• Digestive disorders, appendicitis, and breast problems (such as inflammation or lack of milk flow).
  • Remedies for fever, boils, eye problems, diabetes, and diarrhea.

Dandelion roots are mainly used as:

  • An antiviral agent.
  • An appetite stimulant.
  • Digestive aid.
  • Liver and gallbladder function.

Dandelion leaves are used as:

  • A diuretic promoting kidney function

Dandelion flowers are used as:

  • An antioxidant, promoting immune system health.

Who would have thought that the Dandelion offered so many benefits? This little plant has gotten a bad rap due to a large misunderstanding. Instead of functioning as a destructive weed, with the intent to invade and cause injury to the surrounding crop, it’s actually a herb with the potential to better the health of mankind.  We just need to utilize it.

So lets return to our opening thought.  Is everything that interrupts the tranquility in life meant for our undoing? Should we place interruptions and distractions into the weed category and attempt to rid ourselves of them as quickly as possible? Or… should we consider an alternative? That possibly they are not weeds at all but rather dandelions.

Weeds or Dandelions

Unpleasant circumstance never feel good but they can serve a “good” purpose. Changing our perspective of uncomfortable situations or people from “weeds” in our life to dandelions creates a foundation for God to cultivate a benefit from their disruption. Going from “why is this happening to me?” to “how can I benefit from this?” is liberating and regains emotional health and control.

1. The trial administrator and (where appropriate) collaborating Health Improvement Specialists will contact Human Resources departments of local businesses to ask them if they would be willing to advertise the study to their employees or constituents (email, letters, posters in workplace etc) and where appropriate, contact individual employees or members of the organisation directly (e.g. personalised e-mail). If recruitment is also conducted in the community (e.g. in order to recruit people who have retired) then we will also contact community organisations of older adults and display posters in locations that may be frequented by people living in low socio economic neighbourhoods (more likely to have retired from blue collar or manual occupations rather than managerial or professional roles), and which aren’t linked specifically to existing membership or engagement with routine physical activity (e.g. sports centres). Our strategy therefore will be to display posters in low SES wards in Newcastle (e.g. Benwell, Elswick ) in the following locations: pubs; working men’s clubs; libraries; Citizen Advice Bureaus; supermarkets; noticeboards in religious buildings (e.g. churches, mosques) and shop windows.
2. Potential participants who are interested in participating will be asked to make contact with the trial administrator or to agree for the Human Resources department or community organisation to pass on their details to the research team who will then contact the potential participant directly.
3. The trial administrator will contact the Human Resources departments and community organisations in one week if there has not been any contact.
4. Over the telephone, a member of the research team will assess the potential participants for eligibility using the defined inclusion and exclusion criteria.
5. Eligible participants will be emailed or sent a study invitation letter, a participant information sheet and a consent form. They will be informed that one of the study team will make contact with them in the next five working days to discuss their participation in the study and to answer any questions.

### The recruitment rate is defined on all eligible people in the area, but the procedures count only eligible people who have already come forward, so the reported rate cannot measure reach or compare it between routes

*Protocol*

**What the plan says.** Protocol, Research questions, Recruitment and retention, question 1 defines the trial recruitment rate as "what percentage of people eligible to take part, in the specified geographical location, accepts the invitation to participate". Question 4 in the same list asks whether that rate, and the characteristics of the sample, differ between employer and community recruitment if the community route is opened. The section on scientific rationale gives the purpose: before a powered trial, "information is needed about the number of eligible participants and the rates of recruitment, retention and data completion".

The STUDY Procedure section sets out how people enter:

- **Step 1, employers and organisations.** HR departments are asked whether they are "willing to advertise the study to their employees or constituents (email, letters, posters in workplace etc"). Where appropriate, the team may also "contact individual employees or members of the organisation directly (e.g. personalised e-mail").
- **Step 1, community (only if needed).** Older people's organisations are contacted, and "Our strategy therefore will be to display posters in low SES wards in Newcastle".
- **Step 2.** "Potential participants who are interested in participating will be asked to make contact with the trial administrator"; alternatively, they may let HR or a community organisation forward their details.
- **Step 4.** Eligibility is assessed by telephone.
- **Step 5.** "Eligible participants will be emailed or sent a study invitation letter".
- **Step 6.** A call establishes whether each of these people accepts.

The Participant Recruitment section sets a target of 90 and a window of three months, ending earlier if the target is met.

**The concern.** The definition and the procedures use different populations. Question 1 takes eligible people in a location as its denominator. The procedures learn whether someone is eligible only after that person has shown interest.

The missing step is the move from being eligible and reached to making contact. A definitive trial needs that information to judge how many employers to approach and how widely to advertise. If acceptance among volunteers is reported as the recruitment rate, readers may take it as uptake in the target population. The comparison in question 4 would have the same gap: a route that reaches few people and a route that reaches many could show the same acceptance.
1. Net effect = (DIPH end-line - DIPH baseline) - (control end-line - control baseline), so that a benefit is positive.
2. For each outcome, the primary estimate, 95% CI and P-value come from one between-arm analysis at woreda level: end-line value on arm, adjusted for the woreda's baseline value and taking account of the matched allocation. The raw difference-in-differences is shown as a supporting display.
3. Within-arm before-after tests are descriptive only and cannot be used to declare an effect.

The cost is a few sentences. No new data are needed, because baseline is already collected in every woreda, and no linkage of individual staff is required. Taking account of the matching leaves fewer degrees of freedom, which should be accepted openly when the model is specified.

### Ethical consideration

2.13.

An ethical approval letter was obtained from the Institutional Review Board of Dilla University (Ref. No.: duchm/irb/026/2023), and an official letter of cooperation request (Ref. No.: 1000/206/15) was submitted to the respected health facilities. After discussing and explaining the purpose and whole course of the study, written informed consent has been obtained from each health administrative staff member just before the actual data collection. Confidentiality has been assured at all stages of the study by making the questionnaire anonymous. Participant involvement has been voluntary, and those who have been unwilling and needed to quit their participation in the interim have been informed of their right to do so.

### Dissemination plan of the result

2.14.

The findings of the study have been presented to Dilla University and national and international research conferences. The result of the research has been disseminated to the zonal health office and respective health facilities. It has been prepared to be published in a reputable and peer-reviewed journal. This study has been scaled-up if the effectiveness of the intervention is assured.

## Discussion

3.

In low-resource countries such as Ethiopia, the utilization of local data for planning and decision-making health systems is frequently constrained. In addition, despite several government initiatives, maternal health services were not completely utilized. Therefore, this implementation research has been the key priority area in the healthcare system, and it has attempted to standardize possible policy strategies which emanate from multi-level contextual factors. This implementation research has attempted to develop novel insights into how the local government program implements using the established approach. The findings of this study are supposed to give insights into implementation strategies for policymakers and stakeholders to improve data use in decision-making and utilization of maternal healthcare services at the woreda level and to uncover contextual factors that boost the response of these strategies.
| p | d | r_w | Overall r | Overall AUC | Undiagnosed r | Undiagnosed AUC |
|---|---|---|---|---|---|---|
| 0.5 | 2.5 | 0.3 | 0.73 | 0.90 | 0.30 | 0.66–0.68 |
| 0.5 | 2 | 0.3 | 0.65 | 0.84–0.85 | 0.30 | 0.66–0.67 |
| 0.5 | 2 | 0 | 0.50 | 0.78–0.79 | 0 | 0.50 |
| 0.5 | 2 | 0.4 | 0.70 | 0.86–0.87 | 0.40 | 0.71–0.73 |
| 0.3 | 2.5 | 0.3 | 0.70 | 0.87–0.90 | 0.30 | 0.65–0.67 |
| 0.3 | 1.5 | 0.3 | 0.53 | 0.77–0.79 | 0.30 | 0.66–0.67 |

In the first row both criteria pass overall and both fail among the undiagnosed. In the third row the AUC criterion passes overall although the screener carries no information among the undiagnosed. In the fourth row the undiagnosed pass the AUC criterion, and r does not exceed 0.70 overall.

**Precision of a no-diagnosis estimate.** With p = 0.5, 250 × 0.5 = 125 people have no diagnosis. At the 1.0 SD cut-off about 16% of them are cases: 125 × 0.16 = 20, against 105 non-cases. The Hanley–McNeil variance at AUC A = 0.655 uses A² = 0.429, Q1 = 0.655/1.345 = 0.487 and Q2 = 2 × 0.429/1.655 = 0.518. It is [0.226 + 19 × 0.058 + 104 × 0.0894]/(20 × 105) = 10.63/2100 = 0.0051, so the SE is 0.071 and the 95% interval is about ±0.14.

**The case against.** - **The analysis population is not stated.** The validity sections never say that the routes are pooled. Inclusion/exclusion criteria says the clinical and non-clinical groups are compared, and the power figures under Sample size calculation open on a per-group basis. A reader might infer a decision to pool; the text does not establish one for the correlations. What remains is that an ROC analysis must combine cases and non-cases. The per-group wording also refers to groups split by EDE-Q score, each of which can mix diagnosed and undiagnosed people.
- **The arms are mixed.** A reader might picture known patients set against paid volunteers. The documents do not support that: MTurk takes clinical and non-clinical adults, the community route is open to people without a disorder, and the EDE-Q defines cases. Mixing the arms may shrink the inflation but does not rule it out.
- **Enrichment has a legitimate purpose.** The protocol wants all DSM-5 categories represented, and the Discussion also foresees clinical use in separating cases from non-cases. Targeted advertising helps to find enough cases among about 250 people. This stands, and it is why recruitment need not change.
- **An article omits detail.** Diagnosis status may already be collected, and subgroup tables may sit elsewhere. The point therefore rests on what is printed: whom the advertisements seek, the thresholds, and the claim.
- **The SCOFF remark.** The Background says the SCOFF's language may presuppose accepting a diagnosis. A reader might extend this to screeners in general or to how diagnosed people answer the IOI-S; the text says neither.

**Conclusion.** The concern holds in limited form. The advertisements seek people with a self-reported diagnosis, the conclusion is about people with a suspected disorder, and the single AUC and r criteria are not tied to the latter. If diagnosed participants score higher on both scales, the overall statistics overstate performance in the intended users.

Here are a few mechanics that can help change our perspective from weeds to dandelions:

  • Instead of focusing on the negative emotions caused by the person or circumstance, examine what can be learned from the experience.
  • Instead of giving in to bitterness, jettison to forgiveness.
  • Instead of exercising hate, dispense love.
  • Instead of condemnation, grant mercy.
  • Instead of living in fear, release yourself to freedom.
  • Instead of circling in worry, walk in confidence.

Strife can be useful if we choose to turn it over to God. It has the potential to benefit our lives if we elect to change our perspective. And in so doing we will learn to identify with our Savior and develop Christ-like qualities along the way.

*     *     *     *     *

Come this summer, when those little yellow buds spring through the ground and begin to dot your lawn, may they serve to remind you that not all things are as they seem. May you look at them with favor and smile. They are kind little plants designed for our good which now serve as a reminder that not all things are destructive weeds but rather opportunities for cultivation.

Donna

* Dandelions facts were obtained from the  University of Maryland Medical Center.